On whether the LH’s amendments could lead to new legal proceedings like those that occurred in 2019 in the natural gas sector, we first must see how the market reacts to the modified LH’s enforcement. The amended Electrical Industry Law could not escape a wave of injunctions that, in the end, pushed Sener to declare its suspension. We should not rule out a similar outcome for the LH modified version. Barring this possibility, I reckon that the 2019 natural gas cases were not ascribed to a specific law and rather originated in the Comisión Federal de Electricidad (CFE) and its interest to renegotiate contractual terms. In the LH’s case, article 59 Bis. provides mechanisms for permit recovery in the event of suspension that, at least in theory, should take precedence over arbitration proceedings or legal disputes.
NGI: Mexico currently imports some 70-80% of its natural gas from the United States. Do you think Mexico’s dependence on the U.S. for natural gas will continue to increase in the next few years?
Falcón: Most likely, considering both the trends in supply-demand fundamentals and the price competitiveness that U.S. piped gas offers against other alternatives. Mexico has in fact already made a big bet on imports of U.S. gas via pipeline. The existing border flow capacity is ample enough to support incremental Mexican demand in the years to come—over the past twelve months, US-to-Mexico flows have represented almost 40% on average of a nominal aggregate capacity of 13.8 Bcf/d. Mexico’s gas demand for power generation will remain a key driver for growth, since it accounts for almost half of the total.
Additionally, the CFE launched early this week much-awaited tenders for five combined cycle projects amassing almost 3.3 GW, which it plans to phase in between 2023 and 2024, in line with its latest business plan. So, at least until the end of this presidential administration, I do not see a significant change in course. There are not many options left anyway: barring the market disruptions of mid-February, LNG imports are less cost-effective than piped natural gas, and Mexican dry gas processing and production continues to be weak. It has actually been at a record low average of 2.15 Bcf/d over the past couple of months.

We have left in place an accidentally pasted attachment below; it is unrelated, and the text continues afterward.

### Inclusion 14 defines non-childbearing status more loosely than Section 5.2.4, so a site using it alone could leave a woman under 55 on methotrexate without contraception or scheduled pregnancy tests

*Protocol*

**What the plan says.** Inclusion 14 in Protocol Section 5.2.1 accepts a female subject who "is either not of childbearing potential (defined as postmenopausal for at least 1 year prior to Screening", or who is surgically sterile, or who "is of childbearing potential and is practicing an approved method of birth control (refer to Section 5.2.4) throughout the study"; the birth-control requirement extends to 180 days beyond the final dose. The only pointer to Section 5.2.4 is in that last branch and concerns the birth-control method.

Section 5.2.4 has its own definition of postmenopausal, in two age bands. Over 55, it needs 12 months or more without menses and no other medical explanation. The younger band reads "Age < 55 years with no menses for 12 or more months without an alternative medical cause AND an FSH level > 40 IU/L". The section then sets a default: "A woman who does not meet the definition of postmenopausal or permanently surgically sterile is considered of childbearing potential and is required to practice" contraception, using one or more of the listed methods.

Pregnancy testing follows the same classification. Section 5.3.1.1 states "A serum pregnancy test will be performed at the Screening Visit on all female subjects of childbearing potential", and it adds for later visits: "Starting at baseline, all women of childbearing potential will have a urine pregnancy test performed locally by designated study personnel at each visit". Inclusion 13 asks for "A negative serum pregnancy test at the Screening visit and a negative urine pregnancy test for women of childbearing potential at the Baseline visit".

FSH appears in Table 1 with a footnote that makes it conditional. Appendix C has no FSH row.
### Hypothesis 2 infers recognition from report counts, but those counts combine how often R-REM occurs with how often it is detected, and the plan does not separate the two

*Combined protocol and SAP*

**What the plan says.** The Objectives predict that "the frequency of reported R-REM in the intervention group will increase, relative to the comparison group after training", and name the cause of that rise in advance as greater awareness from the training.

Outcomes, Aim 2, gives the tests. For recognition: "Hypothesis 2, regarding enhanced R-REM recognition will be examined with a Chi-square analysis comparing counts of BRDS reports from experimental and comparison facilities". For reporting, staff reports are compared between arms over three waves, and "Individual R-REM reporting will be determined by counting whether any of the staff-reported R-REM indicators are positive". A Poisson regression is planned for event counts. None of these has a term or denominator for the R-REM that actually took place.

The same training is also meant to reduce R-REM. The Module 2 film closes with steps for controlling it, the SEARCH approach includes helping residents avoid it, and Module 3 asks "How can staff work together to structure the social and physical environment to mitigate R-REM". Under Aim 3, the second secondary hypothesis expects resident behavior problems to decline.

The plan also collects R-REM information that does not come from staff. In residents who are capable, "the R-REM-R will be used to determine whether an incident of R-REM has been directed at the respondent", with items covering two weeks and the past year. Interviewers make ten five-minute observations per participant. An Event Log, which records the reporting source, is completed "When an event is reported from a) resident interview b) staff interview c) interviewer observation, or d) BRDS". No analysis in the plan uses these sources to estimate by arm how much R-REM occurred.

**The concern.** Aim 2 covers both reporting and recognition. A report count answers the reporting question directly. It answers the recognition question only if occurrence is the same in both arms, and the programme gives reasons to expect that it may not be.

NGI: What could Mexico do to become less reliant on the United States for its natural gas needs?
Falcón: This is a two-part question. First, Mexico needs a better short-term integration of its gas system with U.S. export complexes interacting across the border. Beyond the gas-to-gas competition debate, Mexico needs enhanced optionality in sourcing U.S. gas via pipeline.
Second, Mexico must use this strengthening to catapult a more balanced supply portfolio—one that allows for an orderly diversification away from U.S. piped volumes. In this line, and at the very least, Mexico should be able to deliver on its Second Five Year Plan for the strengthening of the Sistrangas national pipeline system. This would help secure a further integration of the national gas network with private pipelines both inside Mexico and across the U.S.-Mexico border for ensuring stronger response mechanisms to system imbalances, pipeline redundancy, and more liquidity in cross-regional transactions. In this line, Mexico needs to expedite the development of domestic gas storage capacity as well as the formation of regional gas hubs to secure enhanced gas deliverability.
For the longer term, the question is how fast and how effectively Mexico can bolster domestic natural gas production. The López Obrador administration has redoubled efforts and has touted some successful field discoveries. However, those finds have not yet translated into more material projections of incremental output. Even if local natural gas production had substantial recovery from its current lows, for it to reach major demand centers, continued investment in infrastructure expansion will be necessary. Here, we get back to the question of how much capital the Mexican government can entice under the current investment climate.
NGI: In your opinion, what is the biggest challenge facing the Mexico energy industry currently?
Falcón: From a conceptual standpoint, I believe that the challenge for Mexico is to reconcile energy security with resource nationalism. The government has a valid point in wanting to strengthen the already-battered Pemex and CFE. But this should not be at the expense of much-needed private investment. From a practical viewpoint, the challenge is always to get the best quality of energy supply at the most efficient cost possible with the higher long-term benefit and intrinsic value. In essence, these are two sides of the same coin.